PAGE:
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Publication numberUS7445027 B2
Publication typeGrant
Application numberUS 11/375,525
Publication dateNov 4, 2008
Filing dateMar 14, 2006
Priority dateMar 14, 2006
Fee statusPaid
Also published asUS20070217957
Publication number11375525, 375525, US 7445027 B2, US 7445027B2, US-B2-7445027, US7445027 B2, US7445027B2
InventorsBruce R. Flachsbart, Mark A. Shannon, Paul W. Bohn, Jonathan V Sweedler
Original AssigneeThe Board Of Trustees Of The University Of Illinois
Export CitationBiBTeX, EndNote, RefMan
External Links: USPTO, USPTO Assignment, Espacenet
Multilayer microfluidic-nanofluidic device
US 7445027 B2
Abstract
A method of bonding layers to form a structure, comprises curing a first adhesive while squeezing a first layer and a multilayer structure together between a first backing and a second backing. The multilayer structure comprises a substrate and a second layer, and the first adhesive is between and in contact with the first layer and the second layer. Furthermore, the first layer and the second layer each have a thickness of at most 100 μm, and at least one of the first backing and the second backing comprises a first elastic polymer.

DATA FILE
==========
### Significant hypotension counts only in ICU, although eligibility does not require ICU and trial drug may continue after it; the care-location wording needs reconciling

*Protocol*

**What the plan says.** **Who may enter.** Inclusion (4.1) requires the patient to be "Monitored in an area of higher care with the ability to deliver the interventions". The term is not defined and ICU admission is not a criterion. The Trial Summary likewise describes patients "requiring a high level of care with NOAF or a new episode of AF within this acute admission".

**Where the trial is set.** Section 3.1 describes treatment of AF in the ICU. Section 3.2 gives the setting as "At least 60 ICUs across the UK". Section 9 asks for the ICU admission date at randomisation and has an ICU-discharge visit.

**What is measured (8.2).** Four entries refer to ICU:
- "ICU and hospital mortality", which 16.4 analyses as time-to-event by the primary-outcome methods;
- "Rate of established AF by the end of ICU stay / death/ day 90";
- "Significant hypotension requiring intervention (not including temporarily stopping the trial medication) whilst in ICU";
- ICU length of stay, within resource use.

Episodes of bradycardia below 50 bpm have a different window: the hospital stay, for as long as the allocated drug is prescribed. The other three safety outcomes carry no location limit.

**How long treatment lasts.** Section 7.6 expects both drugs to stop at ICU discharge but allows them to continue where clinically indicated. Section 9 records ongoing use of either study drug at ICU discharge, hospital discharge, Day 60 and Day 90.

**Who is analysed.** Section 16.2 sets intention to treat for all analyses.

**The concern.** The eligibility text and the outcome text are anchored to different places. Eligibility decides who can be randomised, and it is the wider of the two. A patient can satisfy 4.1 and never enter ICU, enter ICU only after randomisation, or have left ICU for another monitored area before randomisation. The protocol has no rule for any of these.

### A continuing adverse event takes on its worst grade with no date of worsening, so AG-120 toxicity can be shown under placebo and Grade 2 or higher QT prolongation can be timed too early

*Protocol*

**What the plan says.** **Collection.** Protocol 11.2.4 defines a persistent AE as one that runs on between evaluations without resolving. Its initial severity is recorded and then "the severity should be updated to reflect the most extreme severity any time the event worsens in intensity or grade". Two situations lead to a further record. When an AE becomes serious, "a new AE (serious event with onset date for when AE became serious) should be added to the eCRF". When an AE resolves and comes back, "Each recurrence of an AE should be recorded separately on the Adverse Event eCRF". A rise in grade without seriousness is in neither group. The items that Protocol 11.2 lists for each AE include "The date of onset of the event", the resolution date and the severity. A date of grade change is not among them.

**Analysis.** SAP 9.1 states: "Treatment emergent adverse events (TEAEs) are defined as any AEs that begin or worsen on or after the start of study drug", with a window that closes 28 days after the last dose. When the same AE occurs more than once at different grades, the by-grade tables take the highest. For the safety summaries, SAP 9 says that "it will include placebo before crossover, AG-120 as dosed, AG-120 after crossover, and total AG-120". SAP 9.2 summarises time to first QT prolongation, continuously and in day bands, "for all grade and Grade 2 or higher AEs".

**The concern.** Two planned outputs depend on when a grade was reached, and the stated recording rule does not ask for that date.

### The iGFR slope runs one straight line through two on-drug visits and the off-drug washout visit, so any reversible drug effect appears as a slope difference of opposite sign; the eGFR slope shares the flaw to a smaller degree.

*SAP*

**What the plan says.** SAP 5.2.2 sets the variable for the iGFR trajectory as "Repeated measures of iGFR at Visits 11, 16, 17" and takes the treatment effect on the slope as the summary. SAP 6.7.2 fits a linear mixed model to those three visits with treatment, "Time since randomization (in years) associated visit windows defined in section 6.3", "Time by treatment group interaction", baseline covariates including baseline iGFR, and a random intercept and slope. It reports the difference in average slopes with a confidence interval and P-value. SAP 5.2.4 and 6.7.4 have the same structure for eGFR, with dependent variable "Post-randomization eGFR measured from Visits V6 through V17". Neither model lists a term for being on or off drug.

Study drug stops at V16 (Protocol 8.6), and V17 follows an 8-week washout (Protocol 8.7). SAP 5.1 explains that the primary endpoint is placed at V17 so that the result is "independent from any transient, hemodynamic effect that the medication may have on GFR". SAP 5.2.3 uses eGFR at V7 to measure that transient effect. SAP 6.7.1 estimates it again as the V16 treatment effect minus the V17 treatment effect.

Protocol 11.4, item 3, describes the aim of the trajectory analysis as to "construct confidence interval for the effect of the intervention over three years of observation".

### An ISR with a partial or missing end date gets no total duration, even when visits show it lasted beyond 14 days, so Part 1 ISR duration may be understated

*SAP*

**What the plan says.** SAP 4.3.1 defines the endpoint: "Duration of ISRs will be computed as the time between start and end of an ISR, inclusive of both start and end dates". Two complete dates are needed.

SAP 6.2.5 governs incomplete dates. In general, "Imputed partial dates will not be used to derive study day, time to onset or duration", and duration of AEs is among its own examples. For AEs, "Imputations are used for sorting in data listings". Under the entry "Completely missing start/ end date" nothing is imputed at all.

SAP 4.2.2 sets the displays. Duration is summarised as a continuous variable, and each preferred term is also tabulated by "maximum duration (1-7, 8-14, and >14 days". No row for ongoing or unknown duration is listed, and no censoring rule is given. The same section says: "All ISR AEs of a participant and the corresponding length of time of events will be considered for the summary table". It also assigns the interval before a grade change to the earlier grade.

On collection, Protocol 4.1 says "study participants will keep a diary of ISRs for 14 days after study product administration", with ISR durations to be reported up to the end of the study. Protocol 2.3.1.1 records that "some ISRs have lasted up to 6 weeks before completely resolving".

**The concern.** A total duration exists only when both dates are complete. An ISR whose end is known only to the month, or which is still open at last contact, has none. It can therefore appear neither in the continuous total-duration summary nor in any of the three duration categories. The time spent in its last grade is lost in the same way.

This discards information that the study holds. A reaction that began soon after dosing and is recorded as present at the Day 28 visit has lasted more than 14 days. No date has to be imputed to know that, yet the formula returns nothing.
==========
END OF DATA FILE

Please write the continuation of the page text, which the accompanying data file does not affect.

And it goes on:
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Claims(28)
1. A method of bonding layers to form a structure, comprising:
curing a first adhesive while squeezing a first layer and a multilayer structure together between a first backing and a second backing;
wherein the multilayer structure comprises a substrate and a second layer,
the first adhesive is between and in contact with the first layer and the second layer,
the first layer and the second layer each have a thickness of at most 100 μm, and
at least one of the first backing and the second backing comprises a first elastic polymer.
2. The method of claim 1, wherein the first layer is on a carrier plate.
3. The method of claim 2, further comprising, after the curing, releasing the carrier plate from the first layer.
4. The method of claim 3, wherein the releasing comprises contacting the carrier plate and the first layer with water.
5. The method of claim 1, wherein the first adhesive has a thickness of at most 2 μm.
6. The method of claim 5, further comprising contact printing the first adhesive on at least one of the first layer and the second layer.
7. The method of claim 6, wherein the first adhesive is on a carrier comprising a second elastic polymer, prior to the contact printing.
8. The method of claim 7, wherein the second elastic polymer is poly(dimethylsiloxane).
9. The method of claim 6, further comprising etching a channel in at least one of the first layer and the second layer;
wherein the first adhesive is contact printed on the first or second layer having the channel.
10. The method of claim 3, wherein the first adhesive has a thickness of at most 2 μm.
11. The method of claim 10, further comprising contact printing the first adhesive on at least one of the first layer and the second layer.
12. The method of claim 11, wherein the first adhesive is on a carrier comprising a second elastic polymer, prior to the contact printing.